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Southwestern Minnesota farmland values decrease 3.1 percent in 2020

The annual survey has been conducted of farmland sales in fourteen southwestern Minnesota counties. The survey collects bare farmland sales to non-related parties for the first six months of each year. Land values had been steadily increasing until 2014. After reaching record high prices in 2013, the upward trend was broken as prices declined in 2014 and continued down through 2017. The trend changed to an increase in 2018, remained constant in 2019, and then declined in 2020. The summary report for this survey is available at the county Extension offices in Chippewa, Cottonwood, Jackson, Lac qui Parle, Lincoln, Lyon, Martin, Murray, Nobles, Pipestone, Redwood, Rock, Watonwan and Yellow Medicine counties. This year, the decrease across the fourteen counties averaged 3.1 percent. Southwest Minnesota land prices peaked at $8,466 per acre, then declined in 2017 to $6,340. Prices increased in 2018 to $6,589 and declined slightly to $6,576 in 2019 and then to $6,371 in 2020.

The largest increase year to year was in 2013, with an increase of 35.6 percent. Farmland p
rices decreased in nine counties and increased in five counties, including Jackson, Martin, Murray, Pipestone, and Redwood from 2019 to 2020. There was a lot of variability in the numbers from 2019 to 2020. The largest increase was in Martin with an increase of 28.6 percent while Lincoln experienced the largest decrease of 33.6 percent for the sales that met the bare farmland to non-related party transaction requirements. Martin County had the highest average sale price of $8,894 per acre and Lincoln had the lowest at $3,853 per acre. 

The average Crop Equivalency Rating (CER) for the fourteen counties was 68, with the highest price per CER in Pipestone county at $99.61 and the lowest in Lincoln County at $70.21 per CER. The assessed values were lower than actual sales price with the assessed value at 98.93 percent of the sales price. Historically, the assessed value would be 75 to 80 percent of the sales value. Eight counties experienced average sales prices that were lower than the assessed values in 2020. While six counties experienced average sales prices that were more than the average assessed values, the lowest percentage was 91.61 percent in Martin County.

Each year, sales vary within a county and land location could have an effect on these average values from year to year. The quality of the land sold within a county may be a factor in the wide swings in the prices from year to year in individual counties. The number of sales in each county varies greatly from year to year. The 3.1 percent decrease is below historical increases of 1 to 2 percent. For the last ten years there have been large percentage changes. In the eight years before 2014, prices increased at an annual rate of 15.3 percent. But from 2014 to present, the average change has been 4.6 percent decline. There are several factors that have an effect on land values. Farm incomes, grain prices, interest rates, return on other investments and 1031 exchanges are often mentioned as reasons for the increase. Farm profits were weaker in 2013 and turned negative since 2014 with lower commodity prices. There were good to record profits in the Southwest Minnesota Adult Farm Management program, from 2005 through 2012. During 2013, half the farms in adult farm management in southern Minnesota lost money on corn production. Average incomes improved in 2019 and were higher in 2020.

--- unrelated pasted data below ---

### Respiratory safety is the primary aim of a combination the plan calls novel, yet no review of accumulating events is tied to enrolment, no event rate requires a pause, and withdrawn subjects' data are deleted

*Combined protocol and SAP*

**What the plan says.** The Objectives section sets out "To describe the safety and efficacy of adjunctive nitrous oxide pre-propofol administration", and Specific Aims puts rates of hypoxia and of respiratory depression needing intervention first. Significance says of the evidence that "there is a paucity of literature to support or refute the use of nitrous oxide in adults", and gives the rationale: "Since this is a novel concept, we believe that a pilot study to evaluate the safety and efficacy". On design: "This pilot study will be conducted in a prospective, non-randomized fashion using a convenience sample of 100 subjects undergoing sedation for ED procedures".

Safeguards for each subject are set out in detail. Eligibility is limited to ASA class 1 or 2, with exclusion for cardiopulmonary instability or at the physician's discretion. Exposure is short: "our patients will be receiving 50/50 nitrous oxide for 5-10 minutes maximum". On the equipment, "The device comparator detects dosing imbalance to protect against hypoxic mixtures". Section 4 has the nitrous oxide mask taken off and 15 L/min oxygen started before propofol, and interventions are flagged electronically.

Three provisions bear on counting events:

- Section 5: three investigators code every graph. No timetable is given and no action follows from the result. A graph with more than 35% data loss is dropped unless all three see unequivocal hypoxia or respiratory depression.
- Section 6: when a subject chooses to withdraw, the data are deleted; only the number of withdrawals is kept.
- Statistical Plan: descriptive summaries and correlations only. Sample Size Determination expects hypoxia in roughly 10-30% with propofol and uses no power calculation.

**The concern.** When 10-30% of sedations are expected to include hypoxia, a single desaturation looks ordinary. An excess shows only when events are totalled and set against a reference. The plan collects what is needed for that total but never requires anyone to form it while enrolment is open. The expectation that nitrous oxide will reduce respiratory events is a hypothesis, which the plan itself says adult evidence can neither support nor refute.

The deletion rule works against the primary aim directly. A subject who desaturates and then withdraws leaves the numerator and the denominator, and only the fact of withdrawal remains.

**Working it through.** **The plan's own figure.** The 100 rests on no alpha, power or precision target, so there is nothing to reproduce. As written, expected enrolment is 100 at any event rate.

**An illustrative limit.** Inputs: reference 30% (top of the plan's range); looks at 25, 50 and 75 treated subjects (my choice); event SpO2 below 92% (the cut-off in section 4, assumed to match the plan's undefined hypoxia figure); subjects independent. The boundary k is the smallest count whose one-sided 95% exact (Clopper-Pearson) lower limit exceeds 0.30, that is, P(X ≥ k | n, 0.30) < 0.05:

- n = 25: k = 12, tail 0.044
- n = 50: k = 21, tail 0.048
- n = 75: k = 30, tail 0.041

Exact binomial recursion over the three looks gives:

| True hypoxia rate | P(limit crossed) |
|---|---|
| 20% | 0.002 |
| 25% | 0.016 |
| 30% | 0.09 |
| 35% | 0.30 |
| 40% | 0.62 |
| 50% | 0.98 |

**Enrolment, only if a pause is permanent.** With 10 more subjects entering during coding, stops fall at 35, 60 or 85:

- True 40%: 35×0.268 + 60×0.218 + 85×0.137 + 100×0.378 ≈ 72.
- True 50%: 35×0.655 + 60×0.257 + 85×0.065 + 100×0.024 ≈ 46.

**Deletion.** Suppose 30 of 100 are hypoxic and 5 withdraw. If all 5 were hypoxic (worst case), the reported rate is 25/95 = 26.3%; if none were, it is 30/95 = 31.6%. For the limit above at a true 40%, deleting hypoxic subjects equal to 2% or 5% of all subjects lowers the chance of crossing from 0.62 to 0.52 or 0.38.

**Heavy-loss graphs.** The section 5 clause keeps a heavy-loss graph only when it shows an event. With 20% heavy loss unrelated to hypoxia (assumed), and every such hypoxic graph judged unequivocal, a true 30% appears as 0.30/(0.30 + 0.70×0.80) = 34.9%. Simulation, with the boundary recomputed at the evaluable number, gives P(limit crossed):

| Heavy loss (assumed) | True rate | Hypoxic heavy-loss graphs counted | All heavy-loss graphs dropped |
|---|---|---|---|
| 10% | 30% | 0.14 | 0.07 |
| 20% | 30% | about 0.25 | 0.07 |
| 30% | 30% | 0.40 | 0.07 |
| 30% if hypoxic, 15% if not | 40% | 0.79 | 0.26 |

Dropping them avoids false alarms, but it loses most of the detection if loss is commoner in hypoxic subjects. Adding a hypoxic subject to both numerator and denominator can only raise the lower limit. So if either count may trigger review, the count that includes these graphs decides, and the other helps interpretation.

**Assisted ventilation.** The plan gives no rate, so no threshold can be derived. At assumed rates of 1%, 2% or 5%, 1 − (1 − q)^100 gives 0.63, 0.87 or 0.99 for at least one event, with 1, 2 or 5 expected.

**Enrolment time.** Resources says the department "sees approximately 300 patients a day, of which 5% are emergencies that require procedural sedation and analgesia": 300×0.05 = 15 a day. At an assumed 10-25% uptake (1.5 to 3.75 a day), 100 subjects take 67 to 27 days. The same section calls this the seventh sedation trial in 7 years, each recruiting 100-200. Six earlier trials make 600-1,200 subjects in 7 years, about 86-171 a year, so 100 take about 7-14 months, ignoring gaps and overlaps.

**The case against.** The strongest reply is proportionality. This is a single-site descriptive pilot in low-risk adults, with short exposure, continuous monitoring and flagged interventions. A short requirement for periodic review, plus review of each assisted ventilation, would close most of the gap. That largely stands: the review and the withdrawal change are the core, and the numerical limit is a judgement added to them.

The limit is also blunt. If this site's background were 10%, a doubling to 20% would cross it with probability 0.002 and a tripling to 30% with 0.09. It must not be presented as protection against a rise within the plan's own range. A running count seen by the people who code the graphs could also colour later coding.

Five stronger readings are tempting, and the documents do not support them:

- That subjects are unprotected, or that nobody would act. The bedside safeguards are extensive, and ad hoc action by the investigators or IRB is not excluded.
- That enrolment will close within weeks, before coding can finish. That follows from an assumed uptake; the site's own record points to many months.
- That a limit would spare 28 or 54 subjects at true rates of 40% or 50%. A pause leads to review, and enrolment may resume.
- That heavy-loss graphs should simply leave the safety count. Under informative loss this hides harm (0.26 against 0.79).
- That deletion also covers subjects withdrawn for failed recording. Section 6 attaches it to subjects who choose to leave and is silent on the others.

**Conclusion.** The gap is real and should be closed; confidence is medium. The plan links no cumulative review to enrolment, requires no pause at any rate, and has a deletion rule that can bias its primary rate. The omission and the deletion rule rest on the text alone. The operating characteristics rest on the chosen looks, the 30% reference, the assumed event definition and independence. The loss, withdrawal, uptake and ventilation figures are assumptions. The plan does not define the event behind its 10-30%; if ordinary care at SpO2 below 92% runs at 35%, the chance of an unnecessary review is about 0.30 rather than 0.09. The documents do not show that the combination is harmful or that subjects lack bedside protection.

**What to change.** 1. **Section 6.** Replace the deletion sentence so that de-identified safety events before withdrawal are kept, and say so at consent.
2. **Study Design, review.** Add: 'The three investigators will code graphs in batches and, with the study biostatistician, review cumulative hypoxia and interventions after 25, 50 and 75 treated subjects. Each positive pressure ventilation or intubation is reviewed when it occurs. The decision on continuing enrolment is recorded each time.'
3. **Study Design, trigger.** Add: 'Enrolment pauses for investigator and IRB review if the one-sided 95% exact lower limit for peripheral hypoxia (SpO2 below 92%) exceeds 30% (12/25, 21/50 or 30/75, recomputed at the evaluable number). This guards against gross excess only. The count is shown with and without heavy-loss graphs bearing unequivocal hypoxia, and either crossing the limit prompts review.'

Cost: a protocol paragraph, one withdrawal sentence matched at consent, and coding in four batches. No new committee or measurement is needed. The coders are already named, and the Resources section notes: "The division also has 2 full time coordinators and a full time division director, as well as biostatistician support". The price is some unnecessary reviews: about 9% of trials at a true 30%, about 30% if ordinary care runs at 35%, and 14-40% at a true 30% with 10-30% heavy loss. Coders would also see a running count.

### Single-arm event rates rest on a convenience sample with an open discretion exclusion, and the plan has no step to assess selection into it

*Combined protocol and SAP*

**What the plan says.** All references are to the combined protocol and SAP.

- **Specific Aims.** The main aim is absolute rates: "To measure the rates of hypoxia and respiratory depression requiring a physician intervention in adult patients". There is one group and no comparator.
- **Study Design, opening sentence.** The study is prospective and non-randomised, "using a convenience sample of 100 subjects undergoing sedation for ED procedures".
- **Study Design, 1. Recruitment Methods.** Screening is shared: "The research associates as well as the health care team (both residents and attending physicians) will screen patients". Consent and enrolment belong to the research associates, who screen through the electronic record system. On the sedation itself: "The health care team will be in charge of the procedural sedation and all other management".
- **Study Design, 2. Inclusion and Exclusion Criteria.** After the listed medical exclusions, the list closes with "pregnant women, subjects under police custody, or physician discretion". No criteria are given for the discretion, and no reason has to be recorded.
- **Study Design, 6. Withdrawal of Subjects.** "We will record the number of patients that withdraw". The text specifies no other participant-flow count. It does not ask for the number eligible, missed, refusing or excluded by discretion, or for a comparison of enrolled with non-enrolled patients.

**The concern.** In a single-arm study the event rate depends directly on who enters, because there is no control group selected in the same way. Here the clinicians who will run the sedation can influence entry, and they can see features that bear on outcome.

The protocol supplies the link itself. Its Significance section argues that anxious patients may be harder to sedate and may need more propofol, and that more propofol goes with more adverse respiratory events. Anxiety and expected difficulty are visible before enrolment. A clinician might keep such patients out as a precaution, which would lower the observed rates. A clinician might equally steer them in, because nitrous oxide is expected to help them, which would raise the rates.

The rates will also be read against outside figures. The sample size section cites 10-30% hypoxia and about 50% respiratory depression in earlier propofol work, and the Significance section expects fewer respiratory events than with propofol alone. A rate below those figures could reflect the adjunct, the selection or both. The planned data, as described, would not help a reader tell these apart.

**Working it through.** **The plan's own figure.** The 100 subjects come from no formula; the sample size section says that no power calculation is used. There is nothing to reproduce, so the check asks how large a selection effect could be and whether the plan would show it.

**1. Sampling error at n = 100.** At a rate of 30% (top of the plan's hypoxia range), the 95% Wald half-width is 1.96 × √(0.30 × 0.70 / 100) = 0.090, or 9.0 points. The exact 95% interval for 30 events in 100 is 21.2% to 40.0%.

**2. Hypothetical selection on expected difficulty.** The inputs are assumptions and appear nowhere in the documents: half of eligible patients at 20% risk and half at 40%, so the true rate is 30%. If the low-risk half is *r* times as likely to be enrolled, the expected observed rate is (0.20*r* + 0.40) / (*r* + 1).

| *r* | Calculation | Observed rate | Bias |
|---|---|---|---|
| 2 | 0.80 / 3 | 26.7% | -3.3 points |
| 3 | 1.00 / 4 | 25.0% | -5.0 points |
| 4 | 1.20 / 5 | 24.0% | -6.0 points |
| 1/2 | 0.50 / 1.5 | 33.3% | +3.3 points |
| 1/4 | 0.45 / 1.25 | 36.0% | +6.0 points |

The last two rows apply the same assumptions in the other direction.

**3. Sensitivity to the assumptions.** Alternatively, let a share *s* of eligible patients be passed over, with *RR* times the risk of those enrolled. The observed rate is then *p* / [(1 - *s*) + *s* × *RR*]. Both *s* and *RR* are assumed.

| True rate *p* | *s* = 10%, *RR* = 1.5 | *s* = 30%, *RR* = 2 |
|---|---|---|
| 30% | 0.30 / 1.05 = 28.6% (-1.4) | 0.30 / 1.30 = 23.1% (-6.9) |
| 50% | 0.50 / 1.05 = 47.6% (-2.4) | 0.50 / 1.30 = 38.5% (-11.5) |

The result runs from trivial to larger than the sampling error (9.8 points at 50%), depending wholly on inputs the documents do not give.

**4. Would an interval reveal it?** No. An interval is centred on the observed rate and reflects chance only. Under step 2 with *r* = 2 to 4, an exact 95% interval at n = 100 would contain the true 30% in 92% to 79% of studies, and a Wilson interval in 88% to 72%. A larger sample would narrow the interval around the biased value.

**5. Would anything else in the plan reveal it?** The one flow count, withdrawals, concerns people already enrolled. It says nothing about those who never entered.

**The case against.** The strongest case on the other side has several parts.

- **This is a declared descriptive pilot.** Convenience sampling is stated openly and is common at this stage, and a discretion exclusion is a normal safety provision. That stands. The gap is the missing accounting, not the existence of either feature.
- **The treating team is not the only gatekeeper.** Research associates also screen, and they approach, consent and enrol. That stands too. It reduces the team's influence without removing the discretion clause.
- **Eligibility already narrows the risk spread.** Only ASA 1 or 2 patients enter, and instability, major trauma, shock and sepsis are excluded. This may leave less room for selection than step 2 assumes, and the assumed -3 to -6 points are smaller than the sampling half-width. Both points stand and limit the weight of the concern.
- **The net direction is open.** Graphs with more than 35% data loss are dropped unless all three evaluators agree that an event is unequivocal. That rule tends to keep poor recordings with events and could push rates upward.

If the average farmer had losses from 2014 through 2018, this would soften local demand for the land from farmers. Interest rates have stayed relatively flat and land rental income is comparable or higher than what an investor can earn from treasury bills, bonds or certificates of deposit at financial institutions. The stock market increased in 2020. The 1031 exchange is for farmers or property owners who have land in an area of increased value due to location to city or development and rather then pay taxes on large gains from the sale of land, they purchase like property or other farmland at a more reasonable price elsewhere, which increases rural farmland demand. The reason for increases or decreases in farmland sales prices is a combination of all of these factors. If you would like a copy of the two-page document on the trends in farmland sale prices, contact the local county Extension office at any of the fourteen counties listed above.

Which direction will farmland values go? It depends on several factors. Supply and demand will determine this. The simple return on investment which is determined by rental rates will determine how competitive farmland is compared to other investments and this will determine a value for farmland. Corn and soybean prices did not take off until after these sales were collected for 2020. This should have an impact on profits, farm rental rates and eventually farmland values. The government program payments increased dramatically in 2020. The table below indicates average land prices from 2015 to 2020.





























Lac qui Parle






































































Yellow Med.














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